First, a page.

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Two years into Russia's invasion, exhausted Ukrainians refuse to give up


After two years of Russia's invasion, the people of Ukraine, despite being exhausted, are still determined to resist and not surrender.

It means "crooked horn," but President Zelensky considers Kryvyi Rih his "big soul and heart."


He believes that this dirty, industrial metropolis has shaped his persona. He was raised in the Anthill, a large complex of apartment buildings.


In front of this imposing building, Volodymyr Zelensky's transformation from this environment to a wartime leader seems amazing.


Vita, who lived next to Zelensky's parentssays, "I want the war to end soon." "He is a decent man who stands up for others. All I want is for the sirens and this conflict to cease sooner."


However, with little progress made by Ukraine and increasing Russian domination, there is no end in sight, and this is being encouraged by influential groups of sceptics in the West.


Speaking at the recent Munich Security ConferencePresident Zelensky advised participants to "ask why Putin is still able to continue it" rather than asking Ukraine when the war will finish.


That was a jab at those holding up the ammo and weaponry his soldiers so sorely need since blocked military aid is now directly impeding his forces on the front lines.

"I am not a politician," acknowledges Valeriy, an 80-year-old man sitting outside a grocery store. "We cannot ask when the war will stop again. "We cannot stand it any longer; we have to fight. People these days are irate."


Its desire to defend has mostly stayed the same since that morning on February 24, 2022. Thousands of individuals volunteered to fight for Ukraine in the face of a terrible unknown.


The eyes of the world shifted to Kyiv, where I was doing reporting.


As President Zelensky declined evacuation offers and stayed in Kyiv, his notoriety and popularity skyrocketed.


He said, "I need ammunition, not a ride," which has become famous.


His pleas are no longer as powerful, yet his needs have not changed.


A counteroffensive that failed in 2023 raised doubts about Ukraine's ability to reclaim its land.


Republicans who deny Ukraine's ability to fight are preventing billions of dollars worth of military aid from reaching the country. According to Kyiv, more frontline troops are losing their lives as a result of a lack of weapons and ammunition.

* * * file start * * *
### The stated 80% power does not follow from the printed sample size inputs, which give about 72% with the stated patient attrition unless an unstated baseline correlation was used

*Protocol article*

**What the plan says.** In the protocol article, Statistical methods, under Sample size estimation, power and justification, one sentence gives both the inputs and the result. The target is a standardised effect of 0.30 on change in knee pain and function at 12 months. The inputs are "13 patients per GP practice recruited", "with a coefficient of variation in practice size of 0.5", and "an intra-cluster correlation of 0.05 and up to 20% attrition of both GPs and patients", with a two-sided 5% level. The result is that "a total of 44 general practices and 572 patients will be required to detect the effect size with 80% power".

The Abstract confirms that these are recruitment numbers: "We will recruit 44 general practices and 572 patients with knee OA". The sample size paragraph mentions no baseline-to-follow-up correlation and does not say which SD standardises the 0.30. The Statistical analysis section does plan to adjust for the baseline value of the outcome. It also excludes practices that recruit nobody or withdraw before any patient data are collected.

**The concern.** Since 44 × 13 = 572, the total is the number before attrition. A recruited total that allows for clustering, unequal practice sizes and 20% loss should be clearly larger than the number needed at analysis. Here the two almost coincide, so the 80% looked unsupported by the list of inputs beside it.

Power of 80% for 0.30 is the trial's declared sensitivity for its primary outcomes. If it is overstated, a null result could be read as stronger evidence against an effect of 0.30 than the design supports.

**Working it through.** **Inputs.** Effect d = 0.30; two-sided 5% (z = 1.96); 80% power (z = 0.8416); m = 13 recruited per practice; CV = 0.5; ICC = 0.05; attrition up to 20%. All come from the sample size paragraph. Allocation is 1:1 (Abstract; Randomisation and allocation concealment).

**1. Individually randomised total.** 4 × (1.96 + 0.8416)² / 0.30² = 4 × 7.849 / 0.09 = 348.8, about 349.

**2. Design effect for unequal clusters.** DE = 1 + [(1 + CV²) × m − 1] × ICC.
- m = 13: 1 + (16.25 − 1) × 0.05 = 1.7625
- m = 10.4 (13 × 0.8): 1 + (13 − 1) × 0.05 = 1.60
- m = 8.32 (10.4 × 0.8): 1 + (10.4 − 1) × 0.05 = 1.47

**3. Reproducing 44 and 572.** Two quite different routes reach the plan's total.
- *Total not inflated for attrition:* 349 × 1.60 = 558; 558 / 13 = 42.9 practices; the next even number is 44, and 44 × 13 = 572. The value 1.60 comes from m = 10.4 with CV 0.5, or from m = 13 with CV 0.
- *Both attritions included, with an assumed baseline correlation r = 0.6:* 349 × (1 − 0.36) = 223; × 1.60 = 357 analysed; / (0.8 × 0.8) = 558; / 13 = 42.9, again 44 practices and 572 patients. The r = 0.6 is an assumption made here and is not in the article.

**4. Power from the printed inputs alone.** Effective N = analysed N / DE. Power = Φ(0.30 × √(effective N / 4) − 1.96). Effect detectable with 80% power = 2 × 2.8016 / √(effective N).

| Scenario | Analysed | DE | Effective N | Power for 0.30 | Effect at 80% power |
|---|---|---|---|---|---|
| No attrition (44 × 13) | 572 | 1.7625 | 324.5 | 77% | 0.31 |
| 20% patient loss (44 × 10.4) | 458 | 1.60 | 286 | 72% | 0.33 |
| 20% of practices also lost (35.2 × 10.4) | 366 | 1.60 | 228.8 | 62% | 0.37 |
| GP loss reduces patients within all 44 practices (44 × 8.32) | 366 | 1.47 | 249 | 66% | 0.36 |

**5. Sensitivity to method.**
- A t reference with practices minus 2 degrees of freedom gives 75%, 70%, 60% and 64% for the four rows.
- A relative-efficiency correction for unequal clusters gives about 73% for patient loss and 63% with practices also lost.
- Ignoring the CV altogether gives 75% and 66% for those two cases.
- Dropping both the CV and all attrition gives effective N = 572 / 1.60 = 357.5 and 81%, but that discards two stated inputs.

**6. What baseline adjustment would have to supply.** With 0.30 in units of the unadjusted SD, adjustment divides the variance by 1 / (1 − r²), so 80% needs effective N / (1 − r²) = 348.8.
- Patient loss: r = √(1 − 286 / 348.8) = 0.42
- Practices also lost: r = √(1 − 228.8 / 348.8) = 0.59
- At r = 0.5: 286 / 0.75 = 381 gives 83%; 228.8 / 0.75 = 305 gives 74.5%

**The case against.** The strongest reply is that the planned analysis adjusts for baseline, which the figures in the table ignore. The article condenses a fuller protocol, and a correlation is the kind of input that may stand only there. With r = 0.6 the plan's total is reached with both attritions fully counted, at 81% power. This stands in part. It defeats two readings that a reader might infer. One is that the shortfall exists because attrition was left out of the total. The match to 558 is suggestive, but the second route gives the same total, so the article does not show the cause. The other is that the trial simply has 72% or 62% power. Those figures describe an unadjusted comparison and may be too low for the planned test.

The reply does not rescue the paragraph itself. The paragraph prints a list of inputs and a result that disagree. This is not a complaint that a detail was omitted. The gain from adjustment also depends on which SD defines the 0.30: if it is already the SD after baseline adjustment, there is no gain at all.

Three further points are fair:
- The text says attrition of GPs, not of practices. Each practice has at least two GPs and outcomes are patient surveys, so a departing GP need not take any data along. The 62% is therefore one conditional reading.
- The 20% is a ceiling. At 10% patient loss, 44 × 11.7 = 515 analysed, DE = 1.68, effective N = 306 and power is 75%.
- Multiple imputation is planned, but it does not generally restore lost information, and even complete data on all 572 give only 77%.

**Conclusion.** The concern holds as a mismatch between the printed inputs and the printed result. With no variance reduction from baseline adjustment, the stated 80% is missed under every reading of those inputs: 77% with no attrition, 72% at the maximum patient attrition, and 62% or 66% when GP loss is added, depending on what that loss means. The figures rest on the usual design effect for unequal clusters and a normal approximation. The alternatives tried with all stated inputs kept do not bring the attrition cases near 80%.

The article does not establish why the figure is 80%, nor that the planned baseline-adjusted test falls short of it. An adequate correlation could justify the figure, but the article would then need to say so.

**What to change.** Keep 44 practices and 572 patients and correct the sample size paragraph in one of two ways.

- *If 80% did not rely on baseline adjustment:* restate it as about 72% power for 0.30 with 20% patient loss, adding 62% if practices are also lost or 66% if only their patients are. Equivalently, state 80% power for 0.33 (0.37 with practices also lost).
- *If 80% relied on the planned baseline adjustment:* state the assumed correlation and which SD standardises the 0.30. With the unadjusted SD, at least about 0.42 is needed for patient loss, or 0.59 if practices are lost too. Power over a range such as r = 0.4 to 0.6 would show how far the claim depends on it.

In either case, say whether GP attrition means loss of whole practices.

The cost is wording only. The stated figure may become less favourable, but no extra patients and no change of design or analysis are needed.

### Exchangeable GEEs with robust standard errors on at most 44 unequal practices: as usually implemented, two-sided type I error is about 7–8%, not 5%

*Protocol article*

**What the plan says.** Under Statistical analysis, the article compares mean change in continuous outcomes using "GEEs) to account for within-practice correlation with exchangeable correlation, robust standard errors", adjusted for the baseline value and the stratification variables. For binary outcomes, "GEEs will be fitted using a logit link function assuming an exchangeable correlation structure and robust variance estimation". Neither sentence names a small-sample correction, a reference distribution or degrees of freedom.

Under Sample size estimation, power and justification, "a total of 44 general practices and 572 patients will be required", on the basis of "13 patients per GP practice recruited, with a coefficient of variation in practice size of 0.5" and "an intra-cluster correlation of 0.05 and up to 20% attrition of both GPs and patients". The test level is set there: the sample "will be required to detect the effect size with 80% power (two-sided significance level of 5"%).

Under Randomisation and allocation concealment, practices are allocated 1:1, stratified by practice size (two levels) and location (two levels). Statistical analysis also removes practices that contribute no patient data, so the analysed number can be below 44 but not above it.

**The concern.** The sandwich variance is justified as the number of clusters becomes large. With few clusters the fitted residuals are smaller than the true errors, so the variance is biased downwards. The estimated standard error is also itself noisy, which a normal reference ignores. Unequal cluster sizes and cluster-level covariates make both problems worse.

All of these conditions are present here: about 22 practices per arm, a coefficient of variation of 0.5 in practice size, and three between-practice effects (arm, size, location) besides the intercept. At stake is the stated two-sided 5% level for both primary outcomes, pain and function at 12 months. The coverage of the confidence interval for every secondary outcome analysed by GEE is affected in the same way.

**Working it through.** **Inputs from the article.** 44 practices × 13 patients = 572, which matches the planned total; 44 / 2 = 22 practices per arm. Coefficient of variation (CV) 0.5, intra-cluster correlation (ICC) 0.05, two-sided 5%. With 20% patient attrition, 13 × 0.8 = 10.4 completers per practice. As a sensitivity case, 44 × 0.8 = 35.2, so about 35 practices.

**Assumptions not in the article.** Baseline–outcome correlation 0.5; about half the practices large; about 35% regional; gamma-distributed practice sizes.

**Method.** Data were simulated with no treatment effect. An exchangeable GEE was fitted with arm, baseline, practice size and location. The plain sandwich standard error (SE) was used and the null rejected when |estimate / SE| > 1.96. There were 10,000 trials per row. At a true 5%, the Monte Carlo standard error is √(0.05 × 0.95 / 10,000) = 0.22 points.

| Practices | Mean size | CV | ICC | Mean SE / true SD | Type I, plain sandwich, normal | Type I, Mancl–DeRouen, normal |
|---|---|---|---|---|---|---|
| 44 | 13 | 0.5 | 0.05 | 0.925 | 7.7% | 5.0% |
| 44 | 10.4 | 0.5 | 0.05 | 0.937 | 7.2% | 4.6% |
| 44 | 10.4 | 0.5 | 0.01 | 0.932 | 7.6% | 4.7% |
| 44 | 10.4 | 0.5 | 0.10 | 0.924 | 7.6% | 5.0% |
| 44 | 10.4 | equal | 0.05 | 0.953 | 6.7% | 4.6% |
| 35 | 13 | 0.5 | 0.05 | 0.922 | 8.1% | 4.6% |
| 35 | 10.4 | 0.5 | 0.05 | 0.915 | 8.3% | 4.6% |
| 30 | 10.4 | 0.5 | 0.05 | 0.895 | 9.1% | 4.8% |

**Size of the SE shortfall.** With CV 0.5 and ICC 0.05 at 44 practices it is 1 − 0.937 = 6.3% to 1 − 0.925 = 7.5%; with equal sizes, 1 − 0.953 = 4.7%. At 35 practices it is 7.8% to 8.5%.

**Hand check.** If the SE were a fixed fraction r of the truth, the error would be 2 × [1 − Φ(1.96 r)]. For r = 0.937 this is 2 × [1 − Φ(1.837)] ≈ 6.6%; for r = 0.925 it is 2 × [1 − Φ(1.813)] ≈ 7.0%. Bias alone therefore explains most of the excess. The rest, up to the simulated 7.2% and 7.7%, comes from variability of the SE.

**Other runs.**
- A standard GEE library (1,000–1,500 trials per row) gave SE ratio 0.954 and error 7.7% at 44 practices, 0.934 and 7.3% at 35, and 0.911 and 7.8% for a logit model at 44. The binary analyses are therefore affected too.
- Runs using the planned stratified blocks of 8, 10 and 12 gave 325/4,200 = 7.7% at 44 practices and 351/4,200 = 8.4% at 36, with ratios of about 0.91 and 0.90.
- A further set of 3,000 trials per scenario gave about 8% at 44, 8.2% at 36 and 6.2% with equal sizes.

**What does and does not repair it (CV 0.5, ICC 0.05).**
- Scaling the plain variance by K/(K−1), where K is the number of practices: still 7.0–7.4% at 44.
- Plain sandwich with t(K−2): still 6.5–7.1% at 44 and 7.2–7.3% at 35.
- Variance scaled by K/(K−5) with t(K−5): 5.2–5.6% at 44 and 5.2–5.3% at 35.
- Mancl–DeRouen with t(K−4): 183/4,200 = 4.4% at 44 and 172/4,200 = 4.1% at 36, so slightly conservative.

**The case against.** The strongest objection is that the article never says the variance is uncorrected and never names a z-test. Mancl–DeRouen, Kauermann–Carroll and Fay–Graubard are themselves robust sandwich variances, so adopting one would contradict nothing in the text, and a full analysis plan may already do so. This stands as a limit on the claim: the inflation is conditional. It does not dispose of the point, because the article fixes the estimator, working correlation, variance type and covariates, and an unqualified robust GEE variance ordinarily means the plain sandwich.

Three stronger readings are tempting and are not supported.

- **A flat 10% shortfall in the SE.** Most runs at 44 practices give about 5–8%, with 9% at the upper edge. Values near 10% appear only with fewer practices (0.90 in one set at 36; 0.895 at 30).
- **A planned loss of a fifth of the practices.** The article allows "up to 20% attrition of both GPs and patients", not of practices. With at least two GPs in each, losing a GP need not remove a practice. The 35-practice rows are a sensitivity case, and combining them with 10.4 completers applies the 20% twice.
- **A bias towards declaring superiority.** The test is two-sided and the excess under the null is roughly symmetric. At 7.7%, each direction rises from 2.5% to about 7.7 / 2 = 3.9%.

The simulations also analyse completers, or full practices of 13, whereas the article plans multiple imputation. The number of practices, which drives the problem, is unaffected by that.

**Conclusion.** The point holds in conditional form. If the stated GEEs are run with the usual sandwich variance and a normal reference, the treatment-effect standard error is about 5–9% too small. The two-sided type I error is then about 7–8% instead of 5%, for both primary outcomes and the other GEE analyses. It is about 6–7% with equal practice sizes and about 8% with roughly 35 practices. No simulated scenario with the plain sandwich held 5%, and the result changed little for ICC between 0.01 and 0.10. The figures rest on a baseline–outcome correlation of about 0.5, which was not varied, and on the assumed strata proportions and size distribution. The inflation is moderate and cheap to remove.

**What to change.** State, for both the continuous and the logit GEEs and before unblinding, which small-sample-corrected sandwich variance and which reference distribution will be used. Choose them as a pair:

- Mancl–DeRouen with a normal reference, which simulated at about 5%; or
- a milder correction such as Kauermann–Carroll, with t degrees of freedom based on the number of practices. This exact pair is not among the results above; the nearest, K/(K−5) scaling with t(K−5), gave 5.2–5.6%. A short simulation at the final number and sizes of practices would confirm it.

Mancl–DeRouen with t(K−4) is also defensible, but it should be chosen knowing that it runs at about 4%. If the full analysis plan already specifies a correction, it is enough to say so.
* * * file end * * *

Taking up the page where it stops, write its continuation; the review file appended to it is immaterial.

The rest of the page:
Russia has continued to wage war throughout, and its allies Iran and North Korea are supplying more missiles to bombard Ukrainian cities.


Kryvyi Rih is not exempt from the weariness that permeates the nation. Even though many men are afraid of being conscripted and some have had enough of the war, others maintain that it is still a struggle for existence.


It is considered a defeat to consider making a compromise or concession to Russia. It is philosophical.


My association of playgrounds with death is a reflection of the reality in which Ukrainians live.


Before the invasion, I had witnessed kids playing in one at a school near my flat in Kyiv. They are now the scene of a deadly missile strike, abandoned on the front lines, or the site of a helicopter crash in Brovary, close to Kyiv.


Devastation and body bags have replaced the innocent innocence of youth.

We see a distraught Yuriy in Kryvyi Rih, witnessing the demolition of his flat following a missile strike the previous year. The several lives that were ruined are shown by exposed wallpaper designs.


"No one needs this war, what is it for anyway?" asks he. "So many people are being killed."


Does he believe that peace should be exchanged for land in Ukraine?


"Absolutely not," is his direct response. "Many people lost their lives defending those areas. Releasing them would be pointless."


Due to the lack of success on the battlefield, a corrosive gulf developed between President Zelensky and Valerii Zaluzhnyi, the chief of his armed forces. General Zaluzhnyi, who was fired, is perceived as a possible political competitor of his former employer.


Ukrainians in the Kryvyi Rih region attempt to assist where their nation's partners are progressively unwilling to. A burgeoning army of volunteers sews camouflage nettings for soldiers on the front lines in one unassuming building.


Because of "Their different jokes," the organizers segregate the men and women.


A former biking group has moved to another industrial area of the city and started smoking instead of riding. Teams fill canisters with chemicals to make smoke grenades—an effective military weapon for attacking targets or for evacuating wounded personnel.

One of the volunteers, Ines, says, "It's impossible to stay at home with my thoughts when my husband is fighting." "Here I feel I can do something to make it easier for them."


After annexing Crimea in 2014Russia began its aggressive ten-year campaign against Ukraine, which resulted in an exhausting war in the east of the nation. It is a different conflict on the 731st day of the full-scale invasion.


Ukraine's remarkable defence victories and weakening of Russia's navy have not turned the tide in its favour.


This battle no longer has its novelty value. To keep the world interested, Ukraine, Kryvyi Rih, and its well-known son must discover fresh energy sources and a cunning game plan.

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